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COA upholds eviction action

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A trial court properly treated a couple's action against the man who agreed to purchase a house from them as an eviction, the Indiana Court of Appeals concluded. The court also analyzed for the first time the nature and effect of a pre-closing possession agreement like the one in the instant case.

In Frank Chiprean v. Brody and Lacy Stock, No. 48A04-0907-CV-389, Frank Chiprean appealed the $6,000 judgment against him in favor of the Stocks. Chiprean executed a purchase agreement for a house owned by the Stocks and completion of the sale was contingent upon Chiprean getting a mortgage to buy the house. The parties also entered into an agreement that allowed Chiprean to take possession of the home and make monthly payments to the Stocks. He also agreed to accept the property in its current condition with no further responsibility to the seller for maintenance or repair and didn't have an inspection done of the home.

While living there, part of the roof collapsed, which caused Chiprean to only be able to live in a small part of the home. He stopped making payments even though the Stocks had made arrangements to have the roof repaired.

The Stocks then filed a small claims action to evict Chiprean; Chiprean filed a counterclaim to recover his $5,000 deposit. The trial court entered judgment in favor of the Stocks and denied Chiprean's counterclaim.

Chiprean argued on appeal that the trial court should have foreclosed his interest in the property, but he waived that argument because he never requested the property be foreclosed. Citing Skendzel v. Marshall, 261 Ind. 226, 301 N.E.2d 641 (1973), the appellate court noted there must be a "consummated" land sale contract with respect to a piece of land and that didn't happen here because completion was contingent upon Chiprean getting financing.

The possession agreement also appears to be more in the nature of a lease than a land sale contract, wrote Judge Michael Barnes, noting the court couldn't find any Indiana cases analyzing the nature and effect of a pre-closing possession agreement like this one.

"We reviewed one case from New York wherein the court held that payments made under a pre-closing possession agreement did not create an equitable interest in the property because there was a lack of 'clear intent between the parties that such property be held, given or transferred as security for an obligation . . . .,'" he wrote. "We conclude that there likewise is a lack of such clear intent in this case."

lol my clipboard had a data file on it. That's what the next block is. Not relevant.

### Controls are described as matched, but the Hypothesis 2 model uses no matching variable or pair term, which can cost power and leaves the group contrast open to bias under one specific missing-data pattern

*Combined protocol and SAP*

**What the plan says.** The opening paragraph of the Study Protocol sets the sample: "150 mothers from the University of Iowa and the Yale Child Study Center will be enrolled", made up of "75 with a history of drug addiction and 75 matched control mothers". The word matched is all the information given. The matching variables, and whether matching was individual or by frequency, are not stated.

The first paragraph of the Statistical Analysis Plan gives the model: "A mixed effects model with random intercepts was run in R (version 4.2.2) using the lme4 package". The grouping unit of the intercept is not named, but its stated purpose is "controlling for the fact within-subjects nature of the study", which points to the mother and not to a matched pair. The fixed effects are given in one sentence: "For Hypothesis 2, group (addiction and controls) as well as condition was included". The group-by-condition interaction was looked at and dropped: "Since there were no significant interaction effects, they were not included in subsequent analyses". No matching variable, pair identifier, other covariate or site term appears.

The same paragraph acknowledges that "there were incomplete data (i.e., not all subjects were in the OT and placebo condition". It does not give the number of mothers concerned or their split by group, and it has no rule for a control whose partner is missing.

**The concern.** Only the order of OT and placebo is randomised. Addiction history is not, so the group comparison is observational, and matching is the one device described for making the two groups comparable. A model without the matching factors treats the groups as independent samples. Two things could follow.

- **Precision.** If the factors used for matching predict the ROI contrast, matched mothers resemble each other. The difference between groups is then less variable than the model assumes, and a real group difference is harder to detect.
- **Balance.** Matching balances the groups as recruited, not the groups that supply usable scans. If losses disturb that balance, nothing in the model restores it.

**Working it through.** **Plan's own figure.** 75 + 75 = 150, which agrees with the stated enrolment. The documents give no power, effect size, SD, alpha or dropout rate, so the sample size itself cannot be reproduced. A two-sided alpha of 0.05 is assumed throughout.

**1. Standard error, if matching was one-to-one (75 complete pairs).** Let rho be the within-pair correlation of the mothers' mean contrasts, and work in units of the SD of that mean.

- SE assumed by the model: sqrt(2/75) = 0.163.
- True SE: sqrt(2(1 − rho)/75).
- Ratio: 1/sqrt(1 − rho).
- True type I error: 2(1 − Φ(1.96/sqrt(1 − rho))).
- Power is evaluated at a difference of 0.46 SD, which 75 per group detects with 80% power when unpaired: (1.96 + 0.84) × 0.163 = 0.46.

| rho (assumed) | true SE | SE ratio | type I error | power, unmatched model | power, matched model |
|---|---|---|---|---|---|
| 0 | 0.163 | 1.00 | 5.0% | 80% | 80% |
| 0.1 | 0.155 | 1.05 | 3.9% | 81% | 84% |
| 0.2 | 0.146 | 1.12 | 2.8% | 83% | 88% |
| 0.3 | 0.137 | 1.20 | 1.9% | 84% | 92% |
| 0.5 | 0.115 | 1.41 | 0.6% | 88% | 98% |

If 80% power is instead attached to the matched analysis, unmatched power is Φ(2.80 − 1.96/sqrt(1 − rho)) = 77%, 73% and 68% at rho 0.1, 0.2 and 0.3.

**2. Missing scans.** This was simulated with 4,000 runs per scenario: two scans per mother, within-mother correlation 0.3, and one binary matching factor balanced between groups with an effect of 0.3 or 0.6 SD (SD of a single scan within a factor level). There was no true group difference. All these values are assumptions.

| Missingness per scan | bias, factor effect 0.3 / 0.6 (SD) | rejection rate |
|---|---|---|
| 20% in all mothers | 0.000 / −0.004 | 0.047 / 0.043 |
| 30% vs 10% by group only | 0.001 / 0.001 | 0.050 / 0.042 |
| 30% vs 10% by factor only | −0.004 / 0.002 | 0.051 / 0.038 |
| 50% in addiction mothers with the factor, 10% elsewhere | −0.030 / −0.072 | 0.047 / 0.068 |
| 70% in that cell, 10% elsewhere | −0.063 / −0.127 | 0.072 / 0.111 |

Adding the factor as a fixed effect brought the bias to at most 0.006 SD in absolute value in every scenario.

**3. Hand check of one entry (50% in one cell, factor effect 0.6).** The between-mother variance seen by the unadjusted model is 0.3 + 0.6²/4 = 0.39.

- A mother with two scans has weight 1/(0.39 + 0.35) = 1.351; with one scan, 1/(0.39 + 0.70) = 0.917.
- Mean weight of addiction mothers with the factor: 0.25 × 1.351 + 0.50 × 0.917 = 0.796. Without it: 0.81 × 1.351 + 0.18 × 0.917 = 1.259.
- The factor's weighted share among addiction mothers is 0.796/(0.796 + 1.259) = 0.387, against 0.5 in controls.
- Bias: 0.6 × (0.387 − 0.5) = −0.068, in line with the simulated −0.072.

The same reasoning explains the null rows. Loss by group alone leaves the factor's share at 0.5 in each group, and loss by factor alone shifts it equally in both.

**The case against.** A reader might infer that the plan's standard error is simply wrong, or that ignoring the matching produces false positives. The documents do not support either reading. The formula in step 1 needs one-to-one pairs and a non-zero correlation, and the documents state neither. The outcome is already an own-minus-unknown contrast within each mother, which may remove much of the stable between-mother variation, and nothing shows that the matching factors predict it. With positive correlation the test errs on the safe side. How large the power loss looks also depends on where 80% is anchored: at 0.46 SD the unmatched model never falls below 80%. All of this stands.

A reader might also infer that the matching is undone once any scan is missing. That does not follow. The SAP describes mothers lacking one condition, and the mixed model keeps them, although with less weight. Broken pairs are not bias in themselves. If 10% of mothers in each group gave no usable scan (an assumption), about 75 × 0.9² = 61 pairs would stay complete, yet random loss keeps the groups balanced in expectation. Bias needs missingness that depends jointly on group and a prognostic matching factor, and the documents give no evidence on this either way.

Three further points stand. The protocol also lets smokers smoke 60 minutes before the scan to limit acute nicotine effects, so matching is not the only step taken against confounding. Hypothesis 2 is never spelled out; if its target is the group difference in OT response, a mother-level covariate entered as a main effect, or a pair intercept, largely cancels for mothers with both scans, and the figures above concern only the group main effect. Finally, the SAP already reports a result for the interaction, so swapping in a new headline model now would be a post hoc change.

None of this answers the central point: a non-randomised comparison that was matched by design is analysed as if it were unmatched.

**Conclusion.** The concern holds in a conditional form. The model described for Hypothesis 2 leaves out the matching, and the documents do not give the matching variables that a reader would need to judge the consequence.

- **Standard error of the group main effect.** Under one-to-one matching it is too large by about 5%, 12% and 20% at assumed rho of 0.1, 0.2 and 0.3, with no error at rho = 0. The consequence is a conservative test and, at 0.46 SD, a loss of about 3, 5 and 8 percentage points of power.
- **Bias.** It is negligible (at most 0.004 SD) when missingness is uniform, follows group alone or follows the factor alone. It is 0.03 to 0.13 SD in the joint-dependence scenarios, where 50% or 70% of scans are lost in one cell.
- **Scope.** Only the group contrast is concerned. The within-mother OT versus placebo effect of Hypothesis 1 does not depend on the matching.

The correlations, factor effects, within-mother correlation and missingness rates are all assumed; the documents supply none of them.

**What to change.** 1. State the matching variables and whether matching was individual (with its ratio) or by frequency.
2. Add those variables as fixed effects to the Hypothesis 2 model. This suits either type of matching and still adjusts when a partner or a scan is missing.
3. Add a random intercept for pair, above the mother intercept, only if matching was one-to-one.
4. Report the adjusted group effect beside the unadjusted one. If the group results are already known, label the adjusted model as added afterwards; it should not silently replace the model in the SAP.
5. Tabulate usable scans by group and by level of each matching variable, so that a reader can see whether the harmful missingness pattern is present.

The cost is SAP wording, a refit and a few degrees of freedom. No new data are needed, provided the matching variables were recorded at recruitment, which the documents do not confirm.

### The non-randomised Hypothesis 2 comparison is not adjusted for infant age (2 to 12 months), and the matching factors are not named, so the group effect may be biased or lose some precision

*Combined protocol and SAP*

There's nothing in either agreement indicating that the monthly payments were intended to pay down the contract balance owed to the Stocks. The agreements don't constitute a land sale contract or reflect intent by the parties that Chiprean have an equitable interest in the property, and he's not entitled to the benefit for foreclosure proceedings, wrote the judge.

The appellate court also upheld the denial of Chiprean's counterclaim, ruling he wasn't permitted to avoid liability for payments under the possession agreement, despite his argument the house was largely unlivable after the roof collapsed.

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  1. I gave tempparry guardship to a friend of my granddaughter in 2012. I went to prison. I had custody. My daughter went to prison to. We are out. My daughter gave me custody but can get her back. She was not order to give me custody . but now we want granddaughter back from friend. She's 14 now. What rights do we have

  2. This sure is not what most who value good governance consider the Rule of Law to entail: "In a letter dated March 2, which Brizzi forwarded to IBJ, the commission dismissed the grievance “on grounds that there is not reasonable cause to believe that you are guilty of misconduct.”" Yet two month later reasonable cause does exist? (Or is the commission forging ahead, the need for reasonable belief be damned? -- A seeming violation of the Rules of Profession Ethics on the part of the commission) Could the rule of law theory cause one to believe that an explanation is in order? Could it be that Hoosier attorneys live under Imperial Law (which is also a t-word that rhymes with infamy) in which the Platonic guardians can do no wrong and never owe the plebeian class any explanation for their powerful actions. (Might makes it right?) Could this be a case of politics directing the commission, as celebrated IU Mauer Professor (the late) Patrick Baude warned was happening 20 years ago in his controversial (whisteblowing) ethics lecture on a quite similar topic: http://www.repository.law.indiana.edu/cgi/viewcontent.cgi?article=1498&context=ilj

  3. I have a case presently pending cert review before the SCOTUS that reveals just how Indiana regulates the bar. I have been denied licensure for life for holding the wrong views and questioning the grand inquisitors as to their duties as to state and federal constitutional due process. True story: https://www.scribd.com/doc/299040839/2016Petitionforcert-to-SCOTUS Shorter, Amici brief serving to frame issue as misuse of govt licensure: https://www.scribd.com/doc/312841269/Thomas-More-Society-Amicus-Brown-v-Ind-Bd-of-Law-Examiners

  4. Here's an idea...how about we MORE heavily regulate the law schools to reduce the surplus of graduates, driving starting salaries up for those new grads, so that we can all pay our insane amount of student loans off in a reasonable amount of time and then be able to afford to do pro bono & low-fee work? I've got friends in other industries, radiology for example, and their schools accept a very limited number of students so there will never be a glut of new grads and everyone's pay stays high. For example, my radiologist friend's school accepted just six new students per year.

  5. I totally agree with John Smith.

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